To get there, exit through the Kichijoji Station's North Exit. Across the street to your left, you should see the big yellow sign marking the yokocho's main entrance.
Formerly, these alleys used to be part of a flea market. They have evolved through the years to become a vibrant collection of small stores, restaurants, and bars selling and offering good quality products at a decent price. The place becomes particularly lively at night.
Unlike some other yokocho alleys that are primarily drinking places, you have many good reason to take a stroll in Harmonica Yokocho during the day!
How about doing an eating tour of the area? You can grab some cheap Japanese sweets such as this taiyaki. They are usually filled with azuki sweet beans or custard.
It's certainly interesting to see the chef cook them before you.
A nice feature of the Harmonica Yokocho alleys is that there are many taverns that operate as brunch restaurants from the morning, serving Japanese-style all-you-can-eat meals. These are usually quite cheap too (below 1,200 yen) and you get to have really nice home-made style Japanese soul foods!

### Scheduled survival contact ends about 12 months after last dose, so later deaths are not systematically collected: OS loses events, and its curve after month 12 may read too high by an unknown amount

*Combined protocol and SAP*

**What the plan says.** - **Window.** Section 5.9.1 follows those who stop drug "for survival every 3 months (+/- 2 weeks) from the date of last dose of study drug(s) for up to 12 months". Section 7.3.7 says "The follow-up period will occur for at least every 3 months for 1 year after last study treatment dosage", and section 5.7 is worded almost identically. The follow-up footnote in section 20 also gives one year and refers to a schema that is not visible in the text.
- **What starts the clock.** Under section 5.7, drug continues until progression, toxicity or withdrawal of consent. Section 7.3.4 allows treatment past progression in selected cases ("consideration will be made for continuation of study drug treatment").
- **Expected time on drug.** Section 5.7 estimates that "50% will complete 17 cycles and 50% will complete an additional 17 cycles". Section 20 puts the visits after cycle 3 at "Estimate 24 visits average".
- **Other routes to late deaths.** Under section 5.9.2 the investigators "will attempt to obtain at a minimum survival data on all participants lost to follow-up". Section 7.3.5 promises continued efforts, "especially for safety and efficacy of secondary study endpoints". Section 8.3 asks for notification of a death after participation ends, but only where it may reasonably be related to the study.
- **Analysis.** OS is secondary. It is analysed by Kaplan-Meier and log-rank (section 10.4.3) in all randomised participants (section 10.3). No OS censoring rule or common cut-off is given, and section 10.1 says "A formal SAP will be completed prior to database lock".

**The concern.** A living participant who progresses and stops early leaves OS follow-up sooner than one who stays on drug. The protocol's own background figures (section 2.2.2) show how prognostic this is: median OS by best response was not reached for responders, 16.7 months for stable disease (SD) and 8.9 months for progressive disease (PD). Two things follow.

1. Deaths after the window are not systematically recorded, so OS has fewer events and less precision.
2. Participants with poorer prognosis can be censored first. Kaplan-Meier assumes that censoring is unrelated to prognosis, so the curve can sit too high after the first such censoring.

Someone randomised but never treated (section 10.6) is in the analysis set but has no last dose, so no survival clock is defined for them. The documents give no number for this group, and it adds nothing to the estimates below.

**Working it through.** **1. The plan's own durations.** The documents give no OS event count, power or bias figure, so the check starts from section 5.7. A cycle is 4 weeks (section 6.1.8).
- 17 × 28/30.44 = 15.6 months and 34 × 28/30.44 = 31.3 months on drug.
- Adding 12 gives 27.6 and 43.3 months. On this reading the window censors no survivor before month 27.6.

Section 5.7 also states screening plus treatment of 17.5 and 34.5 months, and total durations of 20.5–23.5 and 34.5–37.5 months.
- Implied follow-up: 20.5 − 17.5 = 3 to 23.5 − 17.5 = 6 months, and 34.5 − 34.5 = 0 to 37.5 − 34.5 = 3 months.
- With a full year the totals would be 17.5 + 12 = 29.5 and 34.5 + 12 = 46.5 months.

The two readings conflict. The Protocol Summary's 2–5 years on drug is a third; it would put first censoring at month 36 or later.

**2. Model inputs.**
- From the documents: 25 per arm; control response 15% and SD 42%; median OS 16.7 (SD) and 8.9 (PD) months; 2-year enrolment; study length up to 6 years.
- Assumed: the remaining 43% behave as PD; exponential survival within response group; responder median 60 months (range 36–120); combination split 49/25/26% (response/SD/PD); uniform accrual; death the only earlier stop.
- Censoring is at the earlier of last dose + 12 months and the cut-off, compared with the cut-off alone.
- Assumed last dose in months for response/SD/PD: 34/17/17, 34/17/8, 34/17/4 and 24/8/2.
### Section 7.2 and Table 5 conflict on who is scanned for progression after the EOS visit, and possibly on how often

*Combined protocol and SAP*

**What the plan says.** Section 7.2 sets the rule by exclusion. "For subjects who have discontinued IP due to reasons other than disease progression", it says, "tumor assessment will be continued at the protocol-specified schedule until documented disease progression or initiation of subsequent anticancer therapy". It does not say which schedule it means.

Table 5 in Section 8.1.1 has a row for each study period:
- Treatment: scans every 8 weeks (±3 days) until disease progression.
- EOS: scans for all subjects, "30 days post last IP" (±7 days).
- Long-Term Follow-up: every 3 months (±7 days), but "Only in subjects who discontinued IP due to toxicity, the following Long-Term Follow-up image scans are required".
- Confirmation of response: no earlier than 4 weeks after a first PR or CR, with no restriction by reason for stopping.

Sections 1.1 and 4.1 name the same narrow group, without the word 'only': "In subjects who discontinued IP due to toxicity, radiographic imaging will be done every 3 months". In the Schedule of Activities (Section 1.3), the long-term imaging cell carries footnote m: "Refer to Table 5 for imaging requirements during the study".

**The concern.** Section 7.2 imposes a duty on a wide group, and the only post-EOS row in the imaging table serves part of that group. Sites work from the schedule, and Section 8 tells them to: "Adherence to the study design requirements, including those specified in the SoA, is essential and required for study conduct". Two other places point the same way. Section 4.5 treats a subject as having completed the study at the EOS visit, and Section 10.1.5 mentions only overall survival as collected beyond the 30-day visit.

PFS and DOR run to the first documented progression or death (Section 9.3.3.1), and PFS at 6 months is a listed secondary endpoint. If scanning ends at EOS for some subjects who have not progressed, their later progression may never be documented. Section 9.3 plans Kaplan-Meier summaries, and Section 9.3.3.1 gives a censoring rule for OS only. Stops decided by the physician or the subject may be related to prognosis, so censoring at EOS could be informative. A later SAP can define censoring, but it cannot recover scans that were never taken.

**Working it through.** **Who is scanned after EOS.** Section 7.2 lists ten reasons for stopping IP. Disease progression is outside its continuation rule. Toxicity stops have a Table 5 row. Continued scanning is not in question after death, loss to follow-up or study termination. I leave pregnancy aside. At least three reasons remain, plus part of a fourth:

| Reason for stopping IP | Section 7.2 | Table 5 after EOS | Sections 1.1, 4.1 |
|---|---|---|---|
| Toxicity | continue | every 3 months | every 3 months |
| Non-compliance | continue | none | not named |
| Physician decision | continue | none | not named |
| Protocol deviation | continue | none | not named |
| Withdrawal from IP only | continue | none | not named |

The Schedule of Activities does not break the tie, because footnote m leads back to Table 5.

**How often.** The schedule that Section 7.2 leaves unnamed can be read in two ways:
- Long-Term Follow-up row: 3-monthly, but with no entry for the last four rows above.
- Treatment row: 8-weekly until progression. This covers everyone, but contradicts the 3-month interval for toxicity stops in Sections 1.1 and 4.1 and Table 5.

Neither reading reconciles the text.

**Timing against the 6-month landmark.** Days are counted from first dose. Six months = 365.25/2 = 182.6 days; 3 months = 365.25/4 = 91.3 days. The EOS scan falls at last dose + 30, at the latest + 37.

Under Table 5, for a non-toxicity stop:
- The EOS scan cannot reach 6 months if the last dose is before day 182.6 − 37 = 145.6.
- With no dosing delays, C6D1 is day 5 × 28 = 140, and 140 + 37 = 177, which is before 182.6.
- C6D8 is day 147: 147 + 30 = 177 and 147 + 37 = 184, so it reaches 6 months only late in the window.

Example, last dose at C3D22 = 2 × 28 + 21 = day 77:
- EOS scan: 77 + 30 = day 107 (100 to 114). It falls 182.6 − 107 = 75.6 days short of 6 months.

You can find good and cheap fresh fish donburi (sashimi on a bed of rice) too!
Grabbing a cold beer on a hot day is never a bad idea!
Lanterns light up some of the bars, creating a warm, welcoming atmosphere. Most places are quite small but there are a few taverns with pretty wide spaces. Everywhere gets really crowded from the early evening.
You can get a variety of tsumami (food to eat with alcohol). Skewers are always nice. You can buy them usually for about 100 to 200 yen a piece.
Typical scene of a yokocho alley: people sitting on small chairs outside the tiny bars. The proximity to other customers makes it easy to start a conversation.
Drinks can be pretty cheap. Some places sell everything for 300 yen.
Harmonica Yokocho is somewhat of a fish place. There are some good shops there where you can buy fresh fish. The restaurants and bars also have fish on their menu. Japanese-style grilled mackerel slightly salted is so delicious. It goes wonderfully well with sake or beer too.
A Nice glass of "Harmonica High", a whiskey-based drink popular in the alleys.
Feeling hungry after drinking all night? How about some gyoza (Chinese dumplings) at this Chinese restaurant! Gyozas are also a popular tsumami.
Many places are cheap, but you can still treat yourself to something more fancy if that's what you're looking for.